Bacterial flagellum? Never heard of it.

When I wrote about Michael Behe’s shock that any sane person would associate the bacterial flagellum with intelligent design (Michael Behe’s “Secret Obsessions“), I failed to notice something that was staring me right in the face. The masthead for intelligent design blog Uncommon Descent:


Remember, if you meet someone who thinks intelligent design advocates

…think they [bacterial flagella] are examples of “intelligent design”

or that bacterial flagella have

…been at the center of the thinly veiled creationism movement called intelligent design,

you should

back away slowly, smiling, wishing him a nice day…

Michael Behe’s “secret obsessions”

In his latest post at Evolution News and Views, Michael Behe calls the authors of posts at New Scientist and Genetic Engineering & Biotechnology News ‘crazy’ and ‘clueless’ for associating arguments about the bacterial flagellum with intelligent design (“New Paper on Flagellum Reveals Secret Obsessions“):

Suppose in the course of a pleasant conversation with a colleague you mentioned your vacation last year in Las Vegas. All of a sudden he starts ranting about Area 51 — Vegas is only a few hours away, right? Did you see any lights in the sky? Any military vehicles heading north? You should stay at the Little A’Le’Inn motel like he has six times. You’ll see some funny stuff there.

You’d probably back away slowly, smiling, wishing him a nice day…

[much later] …One crazy person is a coincidence. Two are a trend…What’s more, if you go by what they write, these folks are utterly clueless about what modern ID proponents actually argue. [my emphasis]

The evidence that these authors are crazy and clueless? The New Scientist‘s assertion that the bacterial flagellum is

Loved by creationists, who falsely think they are examples of “intelligent design”

and that of Genetic Engineering & Biotechnology News that

[T]he bacterial flagellum has been at the center of the thinly veiled creationism movement called intelligent design. Subscribers to this belief system have erroneously postulated that the flagellar motor system is “irreducibly complex” and could not have come about through Darwinian evolutionary mechanisms….It is doubtful these findings will sway the opinion of its detractors, yet they do make it extremely more difficult for them to make their case.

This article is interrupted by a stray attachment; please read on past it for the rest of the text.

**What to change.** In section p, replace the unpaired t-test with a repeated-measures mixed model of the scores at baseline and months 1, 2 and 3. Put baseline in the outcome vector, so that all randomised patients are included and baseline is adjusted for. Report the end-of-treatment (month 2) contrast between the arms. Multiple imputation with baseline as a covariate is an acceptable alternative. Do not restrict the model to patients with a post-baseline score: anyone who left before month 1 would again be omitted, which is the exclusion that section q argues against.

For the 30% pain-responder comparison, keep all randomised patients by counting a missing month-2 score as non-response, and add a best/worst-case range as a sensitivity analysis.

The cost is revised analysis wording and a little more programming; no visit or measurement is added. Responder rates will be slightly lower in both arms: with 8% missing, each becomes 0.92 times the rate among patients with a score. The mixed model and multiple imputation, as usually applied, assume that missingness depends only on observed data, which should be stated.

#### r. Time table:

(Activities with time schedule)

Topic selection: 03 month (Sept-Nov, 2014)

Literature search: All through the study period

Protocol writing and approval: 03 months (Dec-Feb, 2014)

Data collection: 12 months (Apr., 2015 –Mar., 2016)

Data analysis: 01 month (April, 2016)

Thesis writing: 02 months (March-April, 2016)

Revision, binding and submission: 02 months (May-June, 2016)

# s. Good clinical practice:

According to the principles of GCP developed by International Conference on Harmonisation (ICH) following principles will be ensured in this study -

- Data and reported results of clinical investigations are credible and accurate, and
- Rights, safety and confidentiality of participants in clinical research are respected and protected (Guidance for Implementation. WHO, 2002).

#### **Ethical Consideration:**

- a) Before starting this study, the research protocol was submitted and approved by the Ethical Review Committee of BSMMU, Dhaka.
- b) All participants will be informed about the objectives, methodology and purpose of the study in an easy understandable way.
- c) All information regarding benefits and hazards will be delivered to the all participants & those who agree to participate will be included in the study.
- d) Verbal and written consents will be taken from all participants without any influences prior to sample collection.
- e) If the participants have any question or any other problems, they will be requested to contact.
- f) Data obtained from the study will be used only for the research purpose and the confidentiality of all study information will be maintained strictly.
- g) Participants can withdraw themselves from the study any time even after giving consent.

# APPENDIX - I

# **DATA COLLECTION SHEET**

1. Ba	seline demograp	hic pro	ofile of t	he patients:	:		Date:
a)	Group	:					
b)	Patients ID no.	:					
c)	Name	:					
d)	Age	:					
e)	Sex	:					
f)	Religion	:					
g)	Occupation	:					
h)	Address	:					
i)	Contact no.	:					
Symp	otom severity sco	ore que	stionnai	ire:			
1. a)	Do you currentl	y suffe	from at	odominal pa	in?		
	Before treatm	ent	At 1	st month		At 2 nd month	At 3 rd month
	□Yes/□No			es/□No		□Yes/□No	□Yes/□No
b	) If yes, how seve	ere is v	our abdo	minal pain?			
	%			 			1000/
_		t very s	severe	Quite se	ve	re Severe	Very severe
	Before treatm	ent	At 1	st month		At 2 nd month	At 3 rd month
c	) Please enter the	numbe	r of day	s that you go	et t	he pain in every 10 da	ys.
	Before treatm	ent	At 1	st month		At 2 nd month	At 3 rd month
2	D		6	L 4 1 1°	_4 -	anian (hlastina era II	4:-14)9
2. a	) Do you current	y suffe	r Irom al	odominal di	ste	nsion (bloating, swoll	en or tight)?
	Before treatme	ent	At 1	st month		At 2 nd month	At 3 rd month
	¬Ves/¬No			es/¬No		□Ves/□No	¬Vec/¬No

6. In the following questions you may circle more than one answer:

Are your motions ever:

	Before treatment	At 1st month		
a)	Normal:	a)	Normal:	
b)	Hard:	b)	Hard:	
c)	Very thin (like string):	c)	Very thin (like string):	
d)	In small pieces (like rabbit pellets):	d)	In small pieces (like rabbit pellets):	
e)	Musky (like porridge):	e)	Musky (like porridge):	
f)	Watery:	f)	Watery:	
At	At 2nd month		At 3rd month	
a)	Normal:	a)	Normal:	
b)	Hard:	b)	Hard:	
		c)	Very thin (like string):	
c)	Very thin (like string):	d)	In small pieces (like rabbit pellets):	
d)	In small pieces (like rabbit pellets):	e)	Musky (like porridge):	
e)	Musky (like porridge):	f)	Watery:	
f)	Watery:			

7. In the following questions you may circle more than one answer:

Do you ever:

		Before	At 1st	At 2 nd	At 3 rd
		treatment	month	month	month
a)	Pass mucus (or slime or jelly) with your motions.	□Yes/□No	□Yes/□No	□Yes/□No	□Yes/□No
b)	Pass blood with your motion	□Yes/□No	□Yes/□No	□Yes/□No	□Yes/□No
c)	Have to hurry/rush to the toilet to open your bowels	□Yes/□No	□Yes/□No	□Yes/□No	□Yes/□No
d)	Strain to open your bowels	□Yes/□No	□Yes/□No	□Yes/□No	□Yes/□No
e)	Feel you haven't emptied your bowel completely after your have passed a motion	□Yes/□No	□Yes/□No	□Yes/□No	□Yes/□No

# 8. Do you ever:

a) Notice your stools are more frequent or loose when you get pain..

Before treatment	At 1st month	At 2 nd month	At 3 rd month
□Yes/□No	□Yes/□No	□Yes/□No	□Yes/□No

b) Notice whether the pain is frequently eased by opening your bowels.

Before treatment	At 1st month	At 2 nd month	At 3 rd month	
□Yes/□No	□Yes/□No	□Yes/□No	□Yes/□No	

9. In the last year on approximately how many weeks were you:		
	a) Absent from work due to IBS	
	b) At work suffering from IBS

Seriously, that is the sum total of the evidence that these authors are ‘crazy’ and ‘clueless’ on the order of UFO true believers. A bit hyperbolic, I think. But where did these clueless authors get their crazy idea to associate the bacterial flagellum with intelligent design?

[Read more…]

The Discovery Institute still doesn’t understand free speech

The Discovery Institute has a persecution complex. They have a hard time distinguishing between rejection and mockery of their silly ideas and violation of their right to free speech. They’ve created a ‘Censor of the Year’ award to protest their treatment. The previous winners are noted free speech opponents Jerry Coyne and Neil deGrasse Tyson.

For the past month, they Institute has been in an absolute tizzy over the decision of the United Methodist Church’s decision to exclude (‘ban‘) them from its General Conference coming up in May. Because they don’t understand that free speech doesn’t obligate others to provide a platform, they think this decision amounts to ‘intolerance‘ and ‘censorship‘.


Persecution complex? Image from an Evolution News & Views post on UMC.

[Read more…]

Doctor knows best, at least when he agrees with me

The Designed Body

Image from


Wesley J. Smith’s latest post on Evolution News and Views complains of “The Arrogance of ‘Doctor Knows Best’” when it comes to end-of-life care. I find complaints about the arrogance of doctors ironic in light of the fact that each of Howard Glicksman’s posts on the same website begin with the following editor’s note:

Physicians have a special place among the thinkers who have elaborated the argument for intelligent design. Perhaps that’s because, more than evolutionary biologists, they are familiar with the challenges of maintaining a functioning complex system, the human body.

[Read more…]